Data collection

Data were collected from the athletic field and track, Guru Nanak Dev University, Amritsar, and other universities in Punjab.

Navicular drop test

Navicular drop is the difference between the height of the navicular tuberosity in sub talar joint neutral and the height of the navicular tuberosity in relaxed stance, was measured bilaterally as first described by Bennett et al.[2] Each individual was asked to stand on barefoot, and weight was equally distributed on both legs. In standing position, the most prominent point of the navicular tuberosity was located and marked with pen, then by using the card, we measured the distance from floor to the navicular tuberosity which was previously marked. Subjects were then asked to stand on the leg being tested with the opposite knee flexed, and the hip maintained in neutral. Then we were requested to the subject to do internal and external of tibia by applying cues to lower leg, to achieve sub talar joint in neutral position then again we measured the distance from floor to navicular tuberosity. Finally, we measured the difference between original neutral height to abnormal height in millimeter using scale. If the value is below 10 mm that indicates normal or neutral foot and difference more than 10 mm indicates pronated foot Bennett et al.[2]

Plantar flexor endurance test

The isotonic PFE using standard single leg heel raise test performed at a speed of 1 repetition of heel raise for every 2 s. The subjects were standing on barefoot in relaxed stance position, feet at shoulder width a part and arms placed straight forward with full elbow, wrist and finger extended position and finger tips were slightly touching the wall. They were asked to assume a single leg stance and asked to perform heel raise without bending their knee and arms. Meanwhile, the examiner assured the subject may maintain balance without change of position, and placed two parallel uprights so that the dorsal aspect of the foot contacted a 0.5 mm piece of nylon threads just distal to the anterior tibia. The subject was instructed to use their fingertips for balance while keeping the upper extremities in the starting test position. Then the subject was to do one heel raise in every 2 s according to the metronome beep and subject should be instructed to touch the parallel bar in each repetition. The test was performed on the both legs with an interval of 1 min rest. The test was dismissed when one of the following occurred: (1) Knee flexion, (2) elbow or wrist flexion three times, (3) failure to contact the string for three successive repetitions, (4) inability to continue the test due to fatigue. The number of heel-rise repetitions was recorded, and the subject was allowed to take rest for 60 s before testing the opposite leg. A value of 25 repetitions is considered normal for males and females based on Bennett et al.[2] study. We grouped the subjects categorically based on a normal (≥25 heel-rise repetitions) or below normal (<25 heel-rise repetitions) based on PFE test result.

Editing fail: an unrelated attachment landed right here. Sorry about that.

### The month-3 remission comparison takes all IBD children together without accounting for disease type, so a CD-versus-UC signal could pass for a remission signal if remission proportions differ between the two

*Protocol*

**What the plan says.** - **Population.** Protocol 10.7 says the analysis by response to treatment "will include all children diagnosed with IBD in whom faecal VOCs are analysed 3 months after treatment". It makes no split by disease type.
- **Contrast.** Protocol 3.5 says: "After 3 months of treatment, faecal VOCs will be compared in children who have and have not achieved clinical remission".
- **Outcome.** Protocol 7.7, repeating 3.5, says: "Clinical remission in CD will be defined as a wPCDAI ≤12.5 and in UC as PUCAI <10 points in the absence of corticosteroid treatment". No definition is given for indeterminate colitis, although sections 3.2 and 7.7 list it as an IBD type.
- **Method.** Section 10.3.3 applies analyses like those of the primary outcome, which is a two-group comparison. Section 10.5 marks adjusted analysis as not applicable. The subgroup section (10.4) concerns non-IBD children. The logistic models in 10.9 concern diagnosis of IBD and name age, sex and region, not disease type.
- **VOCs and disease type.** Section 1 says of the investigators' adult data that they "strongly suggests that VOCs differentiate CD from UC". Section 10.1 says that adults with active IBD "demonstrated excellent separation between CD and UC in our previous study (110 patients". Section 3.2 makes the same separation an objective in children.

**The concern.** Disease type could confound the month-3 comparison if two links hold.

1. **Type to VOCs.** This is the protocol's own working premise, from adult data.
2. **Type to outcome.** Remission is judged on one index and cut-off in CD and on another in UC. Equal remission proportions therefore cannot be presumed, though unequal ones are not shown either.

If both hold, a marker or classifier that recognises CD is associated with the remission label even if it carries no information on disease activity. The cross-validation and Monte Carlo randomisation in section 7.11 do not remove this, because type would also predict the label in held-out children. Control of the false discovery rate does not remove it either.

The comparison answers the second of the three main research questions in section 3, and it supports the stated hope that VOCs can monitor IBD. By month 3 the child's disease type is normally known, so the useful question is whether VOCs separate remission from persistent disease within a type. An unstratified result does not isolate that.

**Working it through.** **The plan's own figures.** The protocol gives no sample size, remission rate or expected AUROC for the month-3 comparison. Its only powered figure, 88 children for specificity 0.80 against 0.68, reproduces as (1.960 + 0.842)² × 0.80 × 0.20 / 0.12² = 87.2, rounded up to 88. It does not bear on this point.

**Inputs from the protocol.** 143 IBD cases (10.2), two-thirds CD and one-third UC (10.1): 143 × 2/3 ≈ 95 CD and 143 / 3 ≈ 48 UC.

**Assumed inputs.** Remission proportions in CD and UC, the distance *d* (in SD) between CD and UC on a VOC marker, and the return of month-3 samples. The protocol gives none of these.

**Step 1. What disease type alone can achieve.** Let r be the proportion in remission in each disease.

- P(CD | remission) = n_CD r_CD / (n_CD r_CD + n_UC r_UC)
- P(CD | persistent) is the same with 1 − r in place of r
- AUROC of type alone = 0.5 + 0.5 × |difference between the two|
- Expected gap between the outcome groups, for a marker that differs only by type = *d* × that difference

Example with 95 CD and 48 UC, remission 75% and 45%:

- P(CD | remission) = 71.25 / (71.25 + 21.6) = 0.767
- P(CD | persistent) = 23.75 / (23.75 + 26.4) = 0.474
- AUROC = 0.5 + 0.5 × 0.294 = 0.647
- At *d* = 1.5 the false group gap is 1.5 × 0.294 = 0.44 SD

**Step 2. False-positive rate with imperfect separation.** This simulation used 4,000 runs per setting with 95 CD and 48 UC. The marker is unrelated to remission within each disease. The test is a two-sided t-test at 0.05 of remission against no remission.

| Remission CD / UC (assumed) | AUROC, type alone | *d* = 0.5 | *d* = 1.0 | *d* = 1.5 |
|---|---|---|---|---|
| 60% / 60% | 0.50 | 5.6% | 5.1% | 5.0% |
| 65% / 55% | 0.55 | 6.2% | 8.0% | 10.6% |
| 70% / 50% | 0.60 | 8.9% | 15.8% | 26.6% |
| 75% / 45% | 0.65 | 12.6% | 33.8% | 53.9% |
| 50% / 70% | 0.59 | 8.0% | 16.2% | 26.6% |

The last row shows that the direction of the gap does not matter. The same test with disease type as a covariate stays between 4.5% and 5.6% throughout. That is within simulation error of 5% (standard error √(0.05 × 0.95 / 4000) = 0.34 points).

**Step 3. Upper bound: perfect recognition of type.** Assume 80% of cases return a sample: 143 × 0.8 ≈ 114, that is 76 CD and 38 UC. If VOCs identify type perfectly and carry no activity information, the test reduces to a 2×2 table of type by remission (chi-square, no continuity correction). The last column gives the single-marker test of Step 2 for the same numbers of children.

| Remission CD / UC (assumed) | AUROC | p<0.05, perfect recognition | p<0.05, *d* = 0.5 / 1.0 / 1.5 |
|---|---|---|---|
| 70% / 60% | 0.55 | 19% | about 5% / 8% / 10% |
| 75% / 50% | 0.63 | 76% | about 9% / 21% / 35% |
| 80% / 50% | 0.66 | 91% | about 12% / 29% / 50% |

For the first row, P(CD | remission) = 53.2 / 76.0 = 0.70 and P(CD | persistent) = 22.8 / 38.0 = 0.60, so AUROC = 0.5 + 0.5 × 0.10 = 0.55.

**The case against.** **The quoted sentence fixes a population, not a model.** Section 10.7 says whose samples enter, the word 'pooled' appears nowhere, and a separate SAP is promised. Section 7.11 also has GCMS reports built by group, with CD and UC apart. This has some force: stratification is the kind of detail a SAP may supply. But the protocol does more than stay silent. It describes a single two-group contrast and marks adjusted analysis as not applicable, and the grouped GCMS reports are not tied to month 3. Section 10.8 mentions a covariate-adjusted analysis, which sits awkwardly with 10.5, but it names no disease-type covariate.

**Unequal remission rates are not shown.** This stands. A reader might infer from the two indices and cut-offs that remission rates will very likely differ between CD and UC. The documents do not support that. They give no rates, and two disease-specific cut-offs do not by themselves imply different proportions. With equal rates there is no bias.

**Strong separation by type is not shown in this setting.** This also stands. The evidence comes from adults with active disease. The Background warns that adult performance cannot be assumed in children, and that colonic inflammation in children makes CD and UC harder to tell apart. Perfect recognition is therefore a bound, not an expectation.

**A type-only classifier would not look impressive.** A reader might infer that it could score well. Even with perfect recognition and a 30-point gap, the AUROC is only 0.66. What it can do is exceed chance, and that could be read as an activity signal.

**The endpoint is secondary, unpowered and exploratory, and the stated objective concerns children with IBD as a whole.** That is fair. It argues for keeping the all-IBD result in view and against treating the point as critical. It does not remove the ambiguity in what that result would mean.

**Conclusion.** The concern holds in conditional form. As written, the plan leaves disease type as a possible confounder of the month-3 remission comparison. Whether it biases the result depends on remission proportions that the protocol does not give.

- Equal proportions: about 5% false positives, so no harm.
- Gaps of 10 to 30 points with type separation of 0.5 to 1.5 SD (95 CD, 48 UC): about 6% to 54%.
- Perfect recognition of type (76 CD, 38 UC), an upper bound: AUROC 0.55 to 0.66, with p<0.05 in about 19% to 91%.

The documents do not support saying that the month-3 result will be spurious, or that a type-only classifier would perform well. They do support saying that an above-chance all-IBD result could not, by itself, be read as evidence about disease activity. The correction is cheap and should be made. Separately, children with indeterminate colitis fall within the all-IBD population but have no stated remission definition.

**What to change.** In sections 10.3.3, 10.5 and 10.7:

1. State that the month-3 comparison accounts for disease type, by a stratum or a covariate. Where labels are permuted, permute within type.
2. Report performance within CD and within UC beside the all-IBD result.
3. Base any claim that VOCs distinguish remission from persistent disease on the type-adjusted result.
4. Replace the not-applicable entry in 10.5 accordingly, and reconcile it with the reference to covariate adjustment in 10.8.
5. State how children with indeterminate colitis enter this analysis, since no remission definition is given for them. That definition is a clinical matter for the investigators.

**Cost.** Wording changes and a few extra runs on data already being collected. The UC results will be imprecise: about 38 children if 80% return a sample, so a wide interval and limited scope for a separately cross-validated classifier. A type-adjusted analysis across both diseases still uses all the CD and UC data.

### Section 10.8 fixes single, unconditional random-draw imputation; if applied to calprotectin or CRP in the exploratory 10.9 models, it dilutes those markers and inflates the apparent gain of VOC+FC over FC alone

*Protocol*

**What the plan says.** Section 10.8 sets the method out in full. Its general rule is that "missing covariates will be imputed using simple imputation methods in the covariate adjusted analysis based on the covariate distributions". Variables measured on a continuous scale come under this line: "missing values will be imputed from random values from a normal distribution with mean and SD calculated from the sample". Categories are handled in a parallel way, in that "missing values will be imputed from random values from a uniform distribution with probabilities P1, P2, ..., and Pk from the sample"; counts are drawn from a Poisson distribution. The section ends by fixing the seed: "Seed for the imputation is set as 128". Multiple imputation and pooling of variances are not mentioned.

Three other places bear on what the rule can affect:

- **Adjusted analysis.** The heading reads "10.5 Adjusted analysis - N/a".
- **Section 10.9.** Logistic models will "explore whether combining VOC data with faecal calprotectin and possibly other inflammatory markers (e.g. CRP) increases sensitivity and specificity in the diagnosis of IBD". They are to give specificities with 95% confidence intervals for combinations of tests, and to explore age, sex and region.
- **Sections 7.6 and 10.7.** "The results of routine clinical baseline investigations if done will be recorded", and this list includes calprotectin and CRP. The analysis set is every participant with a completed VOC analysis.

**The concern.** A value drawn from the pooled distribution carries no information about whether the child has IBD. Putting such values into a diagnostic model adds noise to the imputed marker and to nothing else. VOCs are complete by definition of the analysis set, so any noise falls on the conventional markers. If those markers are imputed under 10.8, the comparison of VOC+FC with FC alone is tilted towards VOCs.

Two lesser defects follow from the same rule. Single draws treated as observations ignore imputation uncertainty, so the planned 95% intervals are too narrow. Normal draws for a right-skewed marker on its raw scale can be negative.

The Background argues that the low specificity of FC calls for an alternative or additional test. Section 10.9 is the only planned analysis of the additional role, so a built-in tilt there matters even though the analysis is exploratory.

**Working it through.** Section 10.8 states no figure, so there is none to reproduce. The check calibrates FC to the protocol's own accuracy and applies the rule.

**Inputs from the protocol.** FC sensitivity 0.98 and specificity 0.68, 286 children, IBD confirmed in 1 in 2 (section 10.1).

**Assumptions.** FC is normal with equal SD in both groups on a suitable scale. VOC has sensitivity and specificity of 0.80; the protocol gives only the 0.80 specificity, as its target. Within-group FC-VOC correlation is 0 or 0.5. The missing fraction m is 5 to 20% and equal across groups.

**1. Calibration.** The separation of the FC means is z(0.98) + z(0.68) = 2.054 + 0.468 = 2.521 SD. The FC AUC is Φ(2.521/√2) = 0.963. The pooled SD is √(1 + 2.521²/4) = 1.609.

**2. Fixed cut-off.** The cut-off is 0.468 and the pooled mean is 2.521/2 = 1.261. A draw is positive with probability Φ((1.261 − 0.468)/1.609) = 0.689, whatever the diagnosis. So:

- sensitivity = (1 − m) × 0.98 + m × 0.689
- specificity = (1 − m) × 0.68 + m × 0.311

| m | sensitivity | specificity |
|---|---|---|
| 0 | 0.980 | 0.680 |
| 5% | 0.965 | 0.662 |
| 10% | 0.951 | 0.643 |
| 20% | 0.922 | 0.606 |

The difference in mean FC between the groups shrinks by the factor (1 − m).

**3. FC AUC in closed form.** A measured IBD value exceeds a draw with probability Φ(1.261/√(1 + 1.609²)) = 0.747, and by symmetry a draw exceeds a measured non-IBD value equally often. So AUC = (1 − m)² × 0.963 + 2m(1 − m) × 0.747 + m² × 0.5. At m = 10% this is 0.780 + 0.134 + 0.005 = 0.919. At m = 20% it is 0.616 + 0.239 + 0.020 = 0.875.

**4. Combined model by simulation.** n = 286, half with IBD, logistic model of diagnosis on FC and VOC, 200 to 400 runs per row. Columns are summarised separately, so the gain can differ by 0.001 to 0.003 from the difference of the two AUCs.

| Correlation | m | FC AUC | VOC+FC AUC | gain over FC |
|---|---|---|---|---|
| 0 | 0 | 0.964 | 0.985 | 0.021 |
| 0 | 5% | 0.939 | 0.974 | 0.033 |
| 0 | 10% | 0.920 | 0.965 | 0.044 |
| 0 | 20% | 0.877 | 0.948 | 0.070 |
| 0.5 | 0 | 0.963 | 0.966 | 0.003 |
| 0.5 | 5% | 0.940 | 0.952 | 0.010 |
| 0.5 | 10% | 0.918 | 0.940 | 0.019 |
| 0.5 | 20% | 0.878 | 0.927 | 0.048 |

Pre- and post-season questionnaire

The questionnaire includes demographic and basic anthropometric parameters (age, gender, weight, height), training parameters (raining surface, mileage per week, warm up and cool down), history of ERLP, location of ERLP, impact of ERLP on training/competition activity and orthotic use Reinking et al.,[16] (2013).